Cellar’s first drag show anything but a drag

(Caitlin Dutt/AQ)

St. Thomas University student Alex McCarthy, as his drag queen alter-ego Penny Whines, hosted The Cellar Pub’s first campus drag show Jan. 20 in front of a packed crowd.

He got the idea back in September and contacted the University of New Brunswick pub, which quickly embraced the idea.

After performing in drag shows, Alex McCarthy wanted to create and organize his own. (Submitted)

After performing in drag shows, McCarthy wanted to create and organize his own. Drag shows already happen frequently across the city, including at STU, but McCarthy felt they sometimes weren’t as inclusive as he thought they should be.

He created this one with inclusion in mind for all the performers. He decided proceeds from his show would go to Clinic 554, which strives to be inclusive and supports Fredericton’s LGBTQ community, specifically transgender people.

Most of all, he wanted to introduce newcomers to drag culture.

“I wanted to reach the student population,” said McCarthy.

He did this through free admission, though they accepted donations, and a familiar, cozy stage.

A mix of drag queens, kings and hyper queens — female performance artists who adopts the style typical of male drag queens — took the stage and wowed audiences.

McCarthy focused on audience participation, lip-syncing and telling jokes. He emphasized drag shows are not a mockery, but a form of expression. Specifically, he said, they are femininity or masculinity expressed in an accentuated way.

A picture is held of Pennsylvania senator Pat Toomey, who is known for being a supporter of the traditional values of marriage between a man and a woman. (Caitlin Dutt/AQ)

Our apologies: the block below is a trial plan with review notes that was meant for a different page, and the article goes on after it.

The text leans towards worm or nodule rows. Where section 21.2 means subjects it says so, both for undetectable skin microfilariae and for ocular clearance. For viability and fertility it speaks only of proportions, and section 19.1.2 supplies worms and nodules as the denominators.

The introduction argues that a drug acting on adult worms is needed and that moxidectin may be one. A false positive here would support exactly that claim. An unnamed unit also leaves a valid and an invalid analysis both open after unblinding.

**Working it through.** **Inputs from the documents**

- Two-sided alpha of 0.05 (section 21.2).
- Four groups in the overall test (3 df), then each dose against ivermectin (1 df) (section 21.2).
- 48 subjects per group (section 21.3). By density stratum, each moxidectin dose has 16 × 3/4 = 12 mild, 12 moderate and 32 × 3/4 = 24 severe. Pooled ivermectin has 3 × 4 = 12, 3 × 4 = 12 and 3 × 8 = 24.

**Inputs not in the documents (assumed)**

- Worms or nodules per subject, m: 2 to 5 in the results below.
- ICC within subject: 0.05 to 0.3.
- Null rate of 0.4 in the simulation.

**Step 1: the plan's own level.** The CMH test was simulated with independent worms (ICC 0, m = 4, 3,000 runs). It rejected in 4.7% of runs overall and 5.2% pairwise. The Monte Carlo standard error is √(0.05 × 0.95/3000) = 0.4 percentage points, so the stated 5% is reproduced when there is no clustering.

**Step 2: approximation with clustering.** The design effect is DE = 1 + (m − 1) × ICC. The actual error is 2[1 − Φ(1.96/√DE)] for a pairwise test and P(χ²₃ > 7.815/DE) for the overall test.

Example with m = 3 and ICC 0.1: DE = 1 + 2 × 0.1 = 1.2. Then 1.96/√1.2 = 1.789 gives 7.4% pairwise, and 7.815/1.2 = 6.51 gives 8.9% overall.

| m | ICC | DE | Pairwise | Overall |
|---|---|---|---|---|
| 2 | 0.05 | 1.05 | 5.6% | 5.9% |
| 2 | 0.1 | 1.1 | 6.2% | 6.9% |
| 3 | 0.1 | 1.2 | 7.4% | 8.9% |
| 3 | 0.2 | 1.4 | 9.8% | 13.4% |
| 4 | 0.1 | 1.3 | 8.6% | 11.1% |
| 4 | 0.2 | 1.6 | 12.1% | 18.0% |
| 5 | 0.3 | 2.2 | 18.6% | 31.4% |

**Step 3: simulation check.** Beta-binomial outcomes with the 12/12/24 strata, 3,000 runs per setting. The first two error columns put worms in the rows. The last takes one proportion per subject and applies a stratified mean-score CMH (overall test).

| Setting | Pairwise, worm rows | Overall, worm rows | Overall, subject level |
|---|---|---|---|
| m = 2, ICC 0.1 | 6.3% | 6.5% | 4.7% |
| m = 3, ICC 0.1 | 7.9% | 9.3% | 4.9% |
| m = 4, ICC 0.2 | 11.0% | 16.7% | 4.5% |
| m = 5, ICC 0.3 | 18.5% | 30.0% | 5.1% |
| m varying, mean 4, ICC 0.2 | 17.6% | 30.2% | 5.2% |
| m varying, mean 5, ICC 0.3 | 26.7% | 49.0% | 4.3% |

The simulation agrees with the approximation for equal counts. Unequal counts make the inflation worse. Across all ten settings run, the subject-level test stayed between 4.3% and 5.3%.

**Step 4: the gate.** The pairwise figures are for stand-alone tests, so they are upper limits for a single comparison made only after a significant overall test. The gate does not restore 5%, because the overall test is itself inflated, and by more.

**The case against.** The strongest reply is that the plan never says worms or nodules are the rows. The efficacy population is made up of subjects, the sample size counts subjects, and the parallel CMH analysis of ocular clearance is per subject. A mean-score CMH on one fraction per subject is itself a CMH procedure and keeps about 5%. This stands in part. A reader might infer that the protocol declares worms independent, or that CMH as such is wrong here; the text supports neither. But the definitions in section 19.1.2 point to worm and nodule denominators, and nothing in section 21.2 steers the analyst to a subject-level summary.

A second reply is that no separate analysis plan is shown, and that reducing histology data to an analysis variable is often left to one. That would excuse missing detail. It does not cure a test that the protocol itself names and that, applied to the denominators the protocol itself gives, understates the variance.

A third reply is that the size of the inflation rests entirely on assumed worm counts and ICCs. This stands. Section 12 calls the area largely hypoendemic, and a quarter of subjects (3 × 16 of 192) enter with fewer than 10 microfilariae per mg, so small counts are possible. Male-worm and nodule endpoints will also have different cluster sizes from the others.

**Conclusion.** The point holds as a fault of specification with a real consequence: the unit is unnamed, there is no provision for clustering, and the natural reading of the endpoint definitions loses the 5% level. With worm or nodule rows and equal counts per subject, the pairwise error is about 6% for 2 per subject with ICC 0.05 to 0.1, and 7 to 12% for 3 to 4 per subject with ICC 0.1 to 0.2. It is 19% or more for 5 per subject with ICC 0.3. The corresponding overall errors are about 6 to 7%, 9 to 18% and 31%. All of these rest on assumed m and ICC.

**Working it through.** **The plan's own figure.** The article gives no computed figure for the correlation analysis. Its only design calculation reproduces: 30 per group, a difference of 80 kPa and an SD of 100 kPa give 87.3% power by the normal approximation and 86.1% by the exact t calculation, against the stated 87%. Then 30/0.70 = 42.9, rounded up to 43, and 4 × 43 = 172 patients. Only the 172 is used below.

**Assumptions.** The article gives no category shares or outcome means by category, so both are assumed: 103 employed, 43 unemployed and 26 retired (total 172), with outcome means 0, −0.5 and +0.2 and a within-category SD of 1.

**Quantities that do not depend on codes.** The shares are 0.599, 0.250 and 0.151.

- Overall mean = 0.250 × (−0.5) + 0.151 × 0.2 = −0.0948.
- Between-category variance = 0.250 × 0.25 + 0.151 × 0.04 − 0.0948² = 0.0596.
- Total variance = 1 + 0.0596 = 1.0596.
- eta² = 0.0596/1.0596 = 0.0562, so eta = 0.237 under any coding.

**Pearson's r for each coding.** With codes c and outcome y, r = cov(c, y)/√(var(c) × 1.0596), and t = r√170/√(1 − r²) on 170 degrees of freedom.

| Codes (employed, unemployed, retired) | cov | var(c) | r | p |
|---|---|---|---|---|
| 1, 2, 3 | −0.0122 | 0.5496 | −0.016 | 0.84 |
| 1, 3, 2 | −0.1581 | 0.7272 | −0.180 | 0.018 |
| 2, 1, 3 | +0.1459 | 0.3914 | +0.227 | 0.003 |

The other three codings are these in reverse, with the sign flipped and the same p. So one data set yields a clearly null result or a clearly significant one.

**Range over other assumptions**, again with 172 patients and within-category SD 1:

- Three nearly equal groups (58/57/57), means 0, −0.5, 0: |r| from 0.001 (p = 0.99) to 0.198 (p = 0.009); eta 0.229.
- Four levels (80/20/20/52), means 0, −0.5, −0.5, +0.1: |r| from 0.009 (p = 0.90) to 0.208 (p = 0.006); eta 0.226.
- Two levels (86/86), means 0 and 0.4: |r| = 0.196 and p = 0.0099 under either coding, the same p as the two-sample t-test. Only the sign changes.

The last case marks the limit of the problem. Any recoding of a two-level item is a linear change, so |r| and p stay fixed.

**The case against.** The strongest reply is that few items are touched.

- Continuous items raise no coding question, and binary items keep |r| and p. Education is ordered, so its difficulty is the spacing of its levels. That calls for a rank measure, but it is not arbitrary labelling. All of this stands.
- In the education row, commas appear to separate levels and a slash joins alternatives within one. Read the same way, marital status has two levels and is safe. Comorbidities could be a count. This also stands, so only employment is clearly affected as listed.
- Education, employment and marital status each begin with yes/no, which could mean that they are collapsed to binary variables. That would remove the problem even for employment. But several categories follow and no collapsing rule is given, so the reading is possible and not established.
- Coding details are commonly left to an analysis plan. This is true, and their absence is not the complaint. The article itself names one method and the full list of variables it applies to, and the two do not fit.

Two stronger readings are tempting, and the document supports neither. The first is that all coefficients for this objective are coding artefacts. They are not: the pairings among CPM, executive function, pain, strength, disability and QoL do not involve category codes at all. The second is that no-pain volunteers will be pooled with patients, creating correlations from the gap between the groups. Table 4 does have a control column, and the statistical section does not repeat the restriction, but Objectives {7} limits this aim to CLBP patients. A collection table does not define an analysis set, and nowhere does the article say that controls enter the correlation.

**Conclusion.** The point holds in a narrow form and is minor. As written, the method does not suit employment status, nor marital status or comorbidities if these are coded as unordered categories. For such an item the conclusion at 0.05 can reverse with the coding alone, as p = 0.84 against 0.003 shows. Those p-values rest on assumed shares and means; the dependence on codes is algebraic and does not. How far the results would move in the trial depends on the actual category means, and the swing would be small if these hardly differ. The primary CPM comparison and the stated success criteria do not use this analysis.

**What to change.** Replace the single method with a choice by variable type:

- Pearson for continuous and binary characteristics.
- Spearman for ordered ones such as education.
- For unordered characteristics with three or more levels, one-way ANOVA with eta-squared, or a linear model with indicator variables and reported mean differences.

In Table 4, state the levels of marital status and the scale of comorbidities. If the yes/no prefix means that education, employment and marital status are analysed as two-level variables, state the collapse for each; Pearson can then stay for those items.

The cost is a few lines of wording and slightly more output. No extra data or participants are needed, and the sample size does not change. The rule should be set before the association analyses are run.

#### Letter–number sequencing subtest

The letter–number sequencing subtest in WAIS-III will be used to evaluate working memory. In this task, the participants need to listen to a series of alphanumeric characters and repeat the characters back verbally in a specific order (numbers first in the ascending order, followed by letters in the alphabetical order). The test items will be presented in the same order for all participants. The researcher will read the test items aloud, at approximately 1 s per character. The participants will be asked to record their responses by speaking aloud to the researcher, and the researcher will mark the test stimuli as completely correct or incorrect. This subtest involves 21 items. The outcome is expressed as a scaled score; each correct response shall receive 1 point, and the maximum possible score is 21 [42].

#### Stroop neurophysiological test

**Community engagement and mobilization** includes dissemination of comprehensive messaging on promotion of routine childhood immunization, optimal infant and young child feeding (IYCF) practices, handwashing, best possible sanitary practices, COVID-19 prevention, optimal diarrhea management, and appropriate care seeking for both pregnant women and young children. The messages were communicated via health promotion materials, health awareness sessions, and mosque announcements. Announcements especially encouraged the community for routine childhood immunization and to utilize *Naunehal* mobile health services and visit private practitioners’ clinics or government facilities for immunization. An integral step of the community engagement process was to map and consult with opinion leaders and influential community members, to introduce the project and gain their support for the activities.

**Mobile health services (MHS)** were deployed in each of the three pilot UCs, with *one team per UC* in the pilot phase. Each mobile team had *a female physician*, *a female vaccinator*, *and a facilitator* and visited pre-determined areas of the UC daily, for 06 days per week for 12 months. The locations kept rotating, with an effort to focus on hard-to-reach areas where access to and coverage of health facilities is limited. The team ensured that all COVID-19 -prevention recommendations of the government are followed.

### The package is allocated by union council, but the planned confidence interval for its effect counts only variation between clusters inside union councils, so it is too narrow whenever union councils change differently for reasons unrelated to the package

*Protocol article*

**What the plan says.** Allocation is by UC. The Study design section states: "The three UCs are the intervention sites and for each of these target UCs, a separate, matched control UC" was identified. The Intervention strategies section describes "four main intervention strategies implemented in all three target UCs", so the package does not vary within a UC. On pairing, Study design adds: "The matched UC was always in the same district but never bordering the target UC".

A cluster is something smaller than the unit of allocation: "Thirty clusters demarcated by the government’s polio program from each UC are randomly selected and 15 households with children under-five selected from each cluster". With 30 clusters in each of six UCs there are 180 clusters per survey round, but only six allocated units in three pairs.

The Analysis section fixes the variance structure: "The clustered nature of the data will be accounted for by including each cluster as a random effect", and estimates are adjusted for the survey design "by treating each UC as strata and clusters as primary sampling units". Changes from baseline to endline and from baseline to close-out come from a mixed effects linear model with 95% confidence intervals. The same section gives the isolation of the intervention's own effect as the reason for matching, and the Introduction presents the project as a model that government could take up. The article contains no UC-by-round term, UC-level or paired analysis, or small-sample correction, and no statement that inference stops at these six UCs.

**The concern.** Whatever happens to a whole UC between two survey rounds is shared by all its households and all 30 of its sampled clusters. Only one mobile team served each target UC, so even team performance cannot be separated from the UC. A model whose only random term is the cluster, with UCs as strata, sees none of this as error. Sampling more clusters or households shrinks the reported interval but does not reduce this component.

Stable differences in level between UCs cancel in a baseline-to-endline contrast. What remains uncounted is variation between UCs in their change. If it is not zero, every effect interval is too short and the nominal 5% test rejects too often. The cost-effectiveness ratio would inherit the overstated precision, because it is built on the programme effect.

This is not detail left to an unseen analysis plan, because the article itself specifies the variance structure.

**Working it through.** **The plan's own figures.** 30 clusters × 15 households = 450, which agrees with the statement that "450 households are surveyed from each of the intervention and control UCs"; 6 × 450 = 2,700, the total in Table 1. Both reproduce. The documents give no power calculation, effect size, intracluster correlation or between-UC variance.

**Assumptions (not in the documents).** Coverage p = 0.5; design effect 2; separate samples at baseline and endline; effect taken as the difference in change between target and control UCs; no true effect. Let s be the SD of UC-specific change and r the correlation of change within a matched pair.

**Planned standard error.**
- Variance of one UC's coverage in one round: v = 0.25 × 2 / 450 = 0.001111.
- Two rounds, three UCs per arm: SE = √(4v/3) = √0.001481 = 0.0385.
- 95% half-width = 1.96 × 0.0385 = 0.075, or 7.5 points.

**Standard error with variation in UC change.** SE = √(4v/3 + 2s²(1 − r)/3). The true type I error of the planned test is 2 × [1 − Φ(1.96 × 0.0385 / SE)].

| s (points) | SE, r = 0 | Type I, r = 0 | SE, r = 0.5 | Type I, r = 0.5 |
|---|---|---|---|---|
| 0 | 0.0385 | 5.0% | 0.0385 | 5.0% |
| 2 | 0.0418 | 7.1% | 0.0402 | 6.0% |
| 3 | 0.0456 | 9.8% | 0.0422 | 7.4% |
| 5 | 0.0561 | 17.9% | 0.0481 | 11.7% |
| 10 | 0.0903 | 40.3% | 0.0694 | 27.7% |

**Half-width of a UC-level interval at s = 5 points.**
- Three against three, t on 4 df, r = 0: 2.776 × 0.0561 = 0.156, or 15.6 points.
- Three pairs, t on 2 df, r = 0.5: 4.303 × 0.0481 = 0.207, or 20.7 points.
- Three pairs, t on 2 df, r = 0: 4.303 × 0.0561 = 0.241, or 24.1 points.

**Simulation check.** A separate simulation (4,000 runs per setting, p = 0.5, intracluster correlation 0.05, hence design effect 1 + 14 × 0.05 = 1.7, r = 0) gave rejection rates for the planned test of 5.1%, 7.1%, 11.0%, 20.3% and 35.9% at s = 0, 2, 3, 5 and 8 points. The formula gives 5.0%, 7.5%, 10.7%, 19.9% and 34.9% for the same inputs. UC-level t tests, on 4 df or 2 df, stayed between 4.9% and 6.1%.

“You’re not yourself. You’re playing a character,” said McCarthy.

“It’s an artistic expression. Plus, it’s a way you get to play with image … and gender.”

McCarthy started performing drag in August and has performed in up to two shows a week since then.

He already knew many drag performers from his work and through his connections he assembled a team of performers to grace the stage.

Another STU student, Kilian Murphy, performed at the show as a drag king, under the name of Lex Dooer. Saturday was their first time performing in drag. They were drawn to the idea and wanted to give it a try.

Kilian Murphy, another St. Thomas student, performed on Saturday under the name Lex Dooer. (Caitlin Dutt/AQ)

“I’m non-binary, so I liked the idea of being able to express that part of myself.”

Others who performed that night were more experienced. Skarlett Sins, or Abi Mulholland, has performed in many shows before this one. They reflected on their introduction into the performance scene and the complex process of becoming a fully-fledged drag queen.

An established drag queen will usually “birth” or mentor a new drag queen. They will go shopping, buy a wig, makeup and assemble a costume. The queen will teach the newcomer performance techniques, including lip-syncing and crowd interaction. After the training, the newcomer is set free to perform.

An established drag queen will usually “birth” or mentor a new drag queen. (Caitlin Dutt/AQ)

“I became addicted. It just became my new passion. It gives you freedom to be who you want to be without people really knowing who you are,” said Mulholland.

“It gives me a way to express the more feminine side of me.”

Over $60 was raised at Saturday’s show and plans are now in the works to hold another show on March 17.

McCarthy said what was a first a way for him to gain confidence has now transformed into a way to bring a new show, culture and experience to campus.